Thompson et al. (2000a) investigated seed dormancy and germination in sp5 and wild type (WT) genotypes. The final percentage germination was 15% and 100% in sp5 and WT genotypes respectively. These results indicate that over-expression of LeNCED1 in the sp5 genotype increases ABA synthesis. The induced over-expression of LeNCED1 led to whole plant increases in ABA concentration. The increased dormancy is due to the increased ABA synthesis in seed. The herbicide norflurazon was used to restore the percentage germination of sp5 genotypes to that found in WT seeds (Fig. 1.5). It is important to note that the sp5 genotypes had no dramatic impact on growth rate beyond the germination and early seedling establishment phases. Following this work, it was concluded that over-accumulation of ABA should ideally be confined to plant tissues only where it is beneficial, i.e. shoots and not seeds (Smeeton, 2010).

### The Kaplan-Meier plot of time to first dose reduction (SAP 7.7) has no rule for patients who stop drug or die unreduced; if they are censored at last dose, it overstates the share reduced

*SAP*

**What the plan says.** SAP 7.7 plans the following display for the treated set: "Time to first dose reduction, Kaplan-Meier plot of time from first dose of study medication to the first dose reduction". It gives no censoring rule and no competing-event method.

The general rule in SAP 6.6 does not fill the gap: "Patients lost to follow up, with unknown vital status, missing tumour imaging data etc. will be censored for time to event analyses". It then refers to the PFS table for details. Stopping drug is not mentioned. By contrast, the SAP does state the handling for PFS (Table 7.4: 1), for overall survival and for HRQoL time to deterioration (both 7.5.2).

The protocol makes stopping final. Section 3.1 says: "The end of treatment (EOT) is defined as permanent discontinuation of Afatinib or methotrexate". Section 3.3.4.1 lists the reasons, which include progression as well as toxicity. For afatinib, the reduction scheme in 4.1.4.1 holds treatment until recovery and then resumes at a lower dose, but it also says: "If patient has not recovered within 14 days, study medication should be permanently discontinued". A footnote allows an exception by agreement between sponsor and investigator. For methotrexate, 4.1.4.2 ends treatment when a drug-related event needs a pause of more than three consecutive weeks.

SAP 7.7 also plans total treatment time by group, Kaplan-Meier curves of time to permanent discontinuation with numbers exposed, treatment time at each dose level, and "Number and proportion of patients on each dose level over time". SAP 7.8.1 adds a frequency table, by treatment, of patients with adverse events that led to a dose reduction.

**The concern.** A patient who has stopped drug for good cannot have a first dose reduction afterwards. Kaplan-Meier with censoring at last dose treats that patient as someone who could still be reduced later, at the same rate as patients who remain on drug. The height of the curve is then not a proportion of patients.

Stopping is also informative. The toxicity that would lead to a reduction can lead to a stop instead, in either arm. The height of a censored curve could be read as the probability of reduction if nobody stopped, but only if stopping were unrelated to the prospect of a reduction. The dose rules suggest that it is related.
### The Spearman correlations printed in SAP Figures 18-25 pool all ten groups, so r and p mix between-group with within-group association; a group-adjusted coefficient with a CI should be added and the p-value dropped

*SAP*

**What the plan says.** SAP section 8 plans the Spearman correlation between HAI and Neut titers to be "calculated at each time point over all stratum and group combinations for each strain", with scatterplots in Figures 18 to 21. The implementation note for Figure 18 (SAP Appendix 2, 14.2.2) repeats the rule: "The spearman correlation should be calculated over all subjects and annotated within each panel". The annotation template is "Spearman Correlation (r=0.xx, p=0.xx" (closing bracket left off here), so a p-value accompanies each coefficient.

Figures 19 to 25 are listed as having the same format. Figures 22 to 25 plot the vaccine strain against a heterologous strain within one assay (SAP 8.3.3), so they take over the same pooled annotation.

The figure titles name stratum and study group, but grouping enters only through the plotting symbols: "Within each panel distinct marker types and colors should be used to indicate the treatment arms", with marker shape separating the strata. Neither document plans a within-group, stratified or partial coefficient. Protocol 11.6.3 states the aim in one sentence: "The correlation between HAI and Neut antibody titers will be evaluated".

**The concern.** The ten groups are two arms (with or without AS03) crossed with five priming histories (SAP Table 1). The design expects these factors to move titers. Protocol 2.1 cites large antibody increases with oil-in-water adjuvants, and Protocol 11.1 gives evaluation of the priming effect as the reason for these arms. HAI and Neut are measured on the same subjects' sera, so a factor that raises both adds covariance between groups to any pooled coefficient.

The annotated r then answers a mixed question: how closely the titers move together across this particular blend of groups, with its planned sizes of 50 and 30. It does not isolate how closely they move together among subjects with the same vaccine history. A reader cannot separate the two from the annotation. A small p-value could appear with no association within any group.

The importance of the key regulatory step catalysed by the enzyme NCED in 'latter ABA biosynthesis' is well documented. Earlier stages of ABA biosynthesis have not been as extensively researched. One early step in ABA biosynthesis involves the enzyme ï¢-carotene hydroxylase (BCH). ï¢-carotene is hydroxylated on both rings to produce all-trans-zeaxanthin and the reaction is catalyzed by BCH (Taylor et al., 2005). In tomato plants, two genes (CrtR-b1 and CrtR-b2), encode BCH. CrtR-b1 is constitutively expressed in green tissue for the production of all-trans-zeaxanthin pools that serve as a method of photoprotection. CrtR-b2 is expressed to varying degrees in mature flowers, leaves and roots (Hirschberg, 2001; Galpaz et al., 2006). A construct encoding BCH was over-expressed in transgenic Arabidopsis plants, which elevated violaxanthin levels in the leaves (Davison et al., 2002). Similar transformation experiments in tomato resulted in BCH12 lines, which over express the gene encoding LeBCH2. A DNA construct was produced by combining the LeBCH2 open reading frame with the constitutive 35s promoter. This DNA construct was used in the creation of transgenic plants, which led to the selection of the BCH12 over-expresser line. The gene CrtR-b2, also known as LeBCH2, is active in cells constantly because the 35s promoter is constitutive. Its omnipresence is likely to have resulted in raised levels of the enzyme BCH in all tissues. The greater concentration of BCH could increase the conversion rate of ï¢-carotene to all-trans-zeaxanthin, which could ultimately increase the level of ABA in cells. Production of the BCH12 tomato genotype is a comparatively recent development. BCH12 lines produce elevated levels of ABA (Balasubramanian, 2007). It is accurate to call BCH12 a 'mildly high-ABA' genotype. Because, in comparison to other 'high-ABA' genotypes such as sp5, the level of ABA in plant tissue is not as concentrated.